2015 Nissan Navara | first drive review
Ewan Kennedy road tests and reviews the Nissan Navara, with specs, fuel consumption and verdict.
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Australia invented the ute more than 90 years ago and is now at the centre of its reinvention.
The idea is still the same: a workhorse during the week that becomes a family car on weekends.
In many ways the humble utility vehicle has assumed the role once held by generations of Holdens and Fords.
So it shouldn’t come as a surprise that “pick-ups” are now the third most popular type of vehicle in Australia after small cars and SUVs. And families are as much a part of the surge in sales as the mining industry.
Pick-ups are now the third most popular type of vehicle in Australia after small cars and SUVs.
These workhorse utes were initially built to much lower standards for our neighbouring Asian countries, but most new generation models now meet the same high safety standards as regular cars -- in Australia at least.
Customers expect a full complement of airbags, stability control, a rear-view camera, and car-like driving dynamics, among other mod cons.
But there is still a large gap between new and old utes, because their model cycles typically last 10 years -- about twice as long as passenger car updates.
Which is why it’s a big deal when an all-new model arrives. The Mitsubishi Triton is the first all-new model of its breed in 10 years and leads a charge of five new or heavily revised models over the next six months.
Never before have so many top-selling ute replacements arrived so close to each other. The all-new Nissan Navara is due next month, followed by updated versions of the Ford Ranger and Mazda BT-50 in July and then, in October, the big gun arrives, the first all-new Toyota HiLux in 10 years, the successor to Australia’s top-selling workhorse for more than three decades.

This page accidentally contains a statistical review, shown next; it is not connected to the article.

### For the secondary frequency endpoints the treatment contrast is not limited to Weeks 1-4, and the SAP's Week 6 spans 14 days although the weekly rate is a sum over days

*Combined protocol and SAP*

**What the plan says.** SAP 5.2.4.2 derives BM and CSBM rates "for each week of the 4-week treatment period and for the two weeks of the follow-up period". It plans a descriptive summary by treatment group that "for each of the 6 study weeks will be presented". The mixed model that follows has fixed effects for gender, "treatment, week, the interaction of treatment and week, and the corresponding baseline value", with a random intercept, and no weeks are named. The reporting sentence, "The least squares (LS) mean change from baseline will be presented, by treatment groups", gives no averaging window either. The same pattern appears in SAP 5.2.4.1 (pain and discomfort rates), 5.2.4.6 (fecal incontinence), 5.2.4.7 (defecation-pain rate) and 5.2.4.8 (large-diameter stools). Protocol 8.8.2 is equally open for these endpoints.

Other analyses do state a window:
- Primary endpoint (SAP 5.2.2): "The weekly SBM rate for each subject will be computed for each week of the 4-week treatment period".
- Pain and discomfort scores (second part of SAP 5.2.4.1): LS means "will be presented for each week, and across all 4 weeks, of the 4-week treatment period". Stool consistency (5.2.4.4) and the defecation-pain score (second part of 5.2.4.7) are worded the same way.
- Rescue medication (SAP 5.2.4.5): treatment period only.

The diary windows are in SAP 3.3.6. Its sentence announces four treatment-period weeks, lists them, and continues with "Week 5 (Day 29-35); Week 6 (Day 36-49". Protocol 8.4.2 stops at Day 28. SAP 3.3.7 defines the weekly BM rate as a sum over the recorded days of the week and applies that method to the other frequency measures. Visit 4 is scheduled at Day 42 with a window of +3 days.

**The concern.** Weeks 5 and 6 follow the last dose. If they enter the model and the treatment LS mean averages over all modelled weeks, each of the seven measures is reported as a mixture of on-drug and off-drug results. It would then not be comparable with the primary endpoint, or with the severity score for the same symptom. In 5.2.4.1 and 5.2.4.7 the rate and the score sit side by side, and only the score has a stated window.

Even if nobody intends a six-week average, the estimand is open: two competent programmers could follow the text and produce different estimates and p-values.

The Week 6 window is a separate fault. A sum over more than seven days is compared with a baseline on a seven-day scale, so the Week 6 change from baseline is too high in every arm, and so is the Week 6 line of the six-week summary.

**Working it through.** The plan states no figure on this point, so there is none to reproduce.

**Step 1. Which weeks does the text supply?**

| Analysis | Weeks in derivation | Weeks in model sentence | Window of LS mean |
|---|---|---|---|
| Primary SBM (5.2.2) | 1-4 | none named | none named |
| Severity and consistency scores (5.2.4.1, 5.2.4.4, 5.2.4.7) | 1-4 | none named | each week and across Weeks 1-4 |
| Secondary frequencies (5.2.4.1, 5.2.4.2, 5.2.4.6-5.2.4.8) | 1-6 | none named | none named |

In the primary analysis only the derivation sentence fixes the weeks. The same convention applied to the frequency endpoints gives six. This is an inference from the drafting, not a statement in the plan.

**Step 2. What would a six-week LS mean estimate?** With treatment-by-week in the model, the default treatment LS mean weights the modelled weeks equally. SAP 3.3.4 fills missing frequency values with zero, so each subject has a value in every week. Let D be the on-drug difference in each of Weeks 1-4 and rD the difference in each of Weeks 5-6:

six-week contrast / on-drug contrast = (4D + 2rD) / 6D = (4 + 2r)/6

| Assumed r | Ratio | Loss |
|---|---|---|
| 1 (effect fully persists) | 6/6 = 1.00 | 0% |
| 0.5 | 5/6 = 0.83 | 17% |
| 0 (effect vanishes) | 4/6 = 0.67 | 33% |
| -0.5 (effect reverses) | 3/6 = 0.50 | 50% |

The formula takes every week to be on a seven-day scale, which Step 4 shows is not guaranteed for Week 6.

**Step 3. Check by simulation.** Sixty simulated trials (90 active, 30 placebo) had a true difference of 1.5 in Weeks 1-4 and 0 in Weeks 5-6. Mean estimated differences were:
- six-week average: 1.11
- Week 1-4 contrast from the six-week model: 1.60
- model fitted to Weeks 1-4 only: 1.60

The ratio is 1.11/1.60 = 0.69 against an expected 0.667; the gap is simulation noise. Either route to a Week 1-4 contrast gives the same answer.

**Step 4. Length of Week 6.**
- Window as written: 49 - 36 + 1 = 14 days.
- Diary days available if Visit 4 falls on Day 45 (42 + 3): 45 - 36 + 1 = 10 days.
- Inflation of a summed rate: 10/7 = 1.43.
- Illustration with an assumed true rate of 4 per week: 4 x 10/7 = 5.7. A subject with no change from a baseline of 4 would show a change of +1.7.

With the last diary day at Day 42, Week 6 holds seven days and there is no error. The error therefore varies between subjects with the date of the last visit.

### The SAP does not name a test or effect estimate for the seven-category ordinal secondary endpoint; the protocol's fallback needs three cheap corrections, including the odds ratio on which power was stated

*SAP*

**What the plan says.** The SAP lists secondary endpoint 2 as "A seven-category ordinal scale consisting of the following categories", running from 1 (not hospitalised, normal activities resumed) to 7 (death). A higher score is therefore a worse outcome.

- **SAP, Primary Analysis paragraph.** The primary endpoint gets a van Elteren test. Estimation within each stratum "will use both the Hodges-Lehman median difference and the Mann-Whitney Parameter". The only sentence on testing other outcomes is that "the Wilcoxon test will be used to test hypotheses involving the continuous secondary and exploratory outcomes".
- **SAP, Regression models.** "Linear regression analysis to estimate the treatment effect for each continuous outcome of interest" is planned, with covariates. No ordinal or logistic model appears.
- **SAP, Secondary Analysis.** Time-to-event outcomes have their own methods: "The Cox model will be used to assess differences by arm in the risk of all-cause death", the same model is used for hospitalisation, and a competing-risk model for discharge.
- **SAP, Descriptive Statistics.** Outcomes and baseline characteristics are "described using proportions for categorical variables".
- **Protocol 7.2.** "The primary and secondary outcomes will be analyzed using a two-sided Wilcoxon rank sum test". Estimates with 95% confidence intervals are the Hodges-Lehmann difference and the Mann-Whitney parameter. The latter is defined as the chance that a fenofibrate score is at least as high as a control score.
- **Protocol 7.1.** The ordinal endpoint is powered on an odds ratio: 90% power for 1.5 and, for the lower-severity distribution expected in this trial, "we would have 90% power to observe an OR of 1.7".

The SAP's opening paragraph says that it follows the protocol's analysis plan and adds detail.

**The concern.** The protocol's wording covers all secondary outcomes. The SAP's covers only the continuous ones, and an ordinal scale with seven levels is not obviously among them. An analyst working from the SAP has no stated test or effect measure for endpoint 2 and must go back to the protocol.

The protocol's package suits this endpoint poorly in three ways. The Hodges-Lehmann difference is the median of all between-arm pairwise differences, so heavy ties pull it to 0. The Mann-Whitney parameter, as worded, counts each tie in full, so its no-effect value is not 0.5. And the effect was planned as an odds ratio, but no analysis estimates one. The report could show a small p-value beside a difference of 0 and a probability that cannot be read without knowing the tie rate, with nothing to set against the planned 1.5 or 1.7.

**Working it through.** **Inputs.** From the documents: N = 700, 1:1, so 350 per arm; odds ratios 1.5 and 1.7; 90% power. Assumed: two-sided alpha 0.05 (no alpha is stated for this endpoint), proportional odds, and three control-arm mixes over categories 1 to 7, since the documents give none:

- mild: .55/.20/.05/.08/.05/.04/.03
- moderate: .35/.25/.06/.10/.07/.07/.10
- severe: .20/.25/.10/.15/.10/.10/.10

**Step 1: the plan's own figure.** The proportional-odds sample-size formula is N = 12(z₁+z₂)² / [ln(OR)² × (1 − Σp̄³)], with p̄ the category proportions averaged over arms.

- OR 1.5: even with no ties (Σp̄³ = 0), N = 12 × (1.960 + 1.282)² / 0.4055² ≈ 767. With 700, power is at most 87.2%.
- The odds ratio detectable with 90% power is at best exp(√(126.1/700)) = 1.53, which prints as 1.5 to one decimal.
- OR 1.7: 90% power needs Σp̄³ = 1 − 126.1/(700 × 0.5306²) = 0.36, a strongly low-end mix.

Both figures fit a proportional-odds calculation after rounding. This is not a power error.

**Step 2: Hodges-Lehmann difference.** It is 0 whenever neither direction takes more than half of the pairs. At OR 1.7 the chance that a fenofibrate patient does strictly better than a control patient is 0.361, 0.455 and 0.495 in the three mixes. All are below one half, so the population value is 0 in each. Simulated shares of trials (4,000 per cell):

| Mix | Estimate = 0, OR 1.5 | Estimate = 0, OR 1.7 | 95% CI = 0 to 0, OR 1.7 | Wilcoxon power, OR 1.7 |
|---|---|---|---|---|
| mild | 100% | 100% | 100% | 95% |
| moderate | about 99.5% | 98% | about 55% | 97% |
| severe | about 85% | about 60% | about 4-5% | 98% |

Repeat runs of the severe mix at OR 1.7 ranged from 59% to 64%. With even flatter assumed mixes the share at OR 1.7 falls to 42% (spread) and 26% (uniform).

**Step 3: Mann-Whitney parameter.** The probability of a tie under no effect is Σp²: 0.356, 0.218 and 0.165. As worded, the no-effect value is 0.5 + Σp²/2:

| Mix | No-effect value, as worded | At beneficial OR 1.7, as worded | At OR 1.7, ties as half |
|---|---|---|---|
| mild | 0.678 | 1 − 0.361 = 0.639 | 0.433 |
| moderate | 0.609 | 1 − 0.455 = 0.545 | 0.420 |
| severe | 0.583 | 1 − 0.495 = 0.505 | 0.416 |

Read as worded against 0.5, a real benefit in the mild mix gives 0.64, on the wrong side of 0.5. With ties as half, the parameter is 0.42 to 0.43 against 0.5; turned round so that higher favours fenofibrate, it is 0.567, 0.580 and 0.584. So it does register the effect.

Against this backdrop you could be forgiven for thinking car makers would give their absolute all when creating their new generation machines. After all, they’ve had 10 years to come up with new ideas and their all-new model must last another decade.
Furthermore, Australia is the second-biggest market in the world for the Triton after Thailand where it’s made, and it has been Mitsubishi’s top seller locally for the past three years. It’s fair to say there is a lot riding on its shoulders.
Never before have so many top-selling ute replacements arrived so close to each other.
The new four-door 4WD Triton range starts about $10,000 more than the outgoing model, which has been $29,990 drive-away or less for the better part of a year.
In fact, Mitsubishi will continue to sell the old model alongside the new one until stock runs out, likely some time in June.
The new four-door 4WD starts from $36,990 plus on-road costs (close to $40,000 drive-away in round numbers, the exact figure wasn’t on the website as this article was published) for the GLX, and rises to $40,990 plus on-roads for the middle of the range GLS, and climbs to $47,490 plus on-roads for the newly-named leather-lined Exceed version.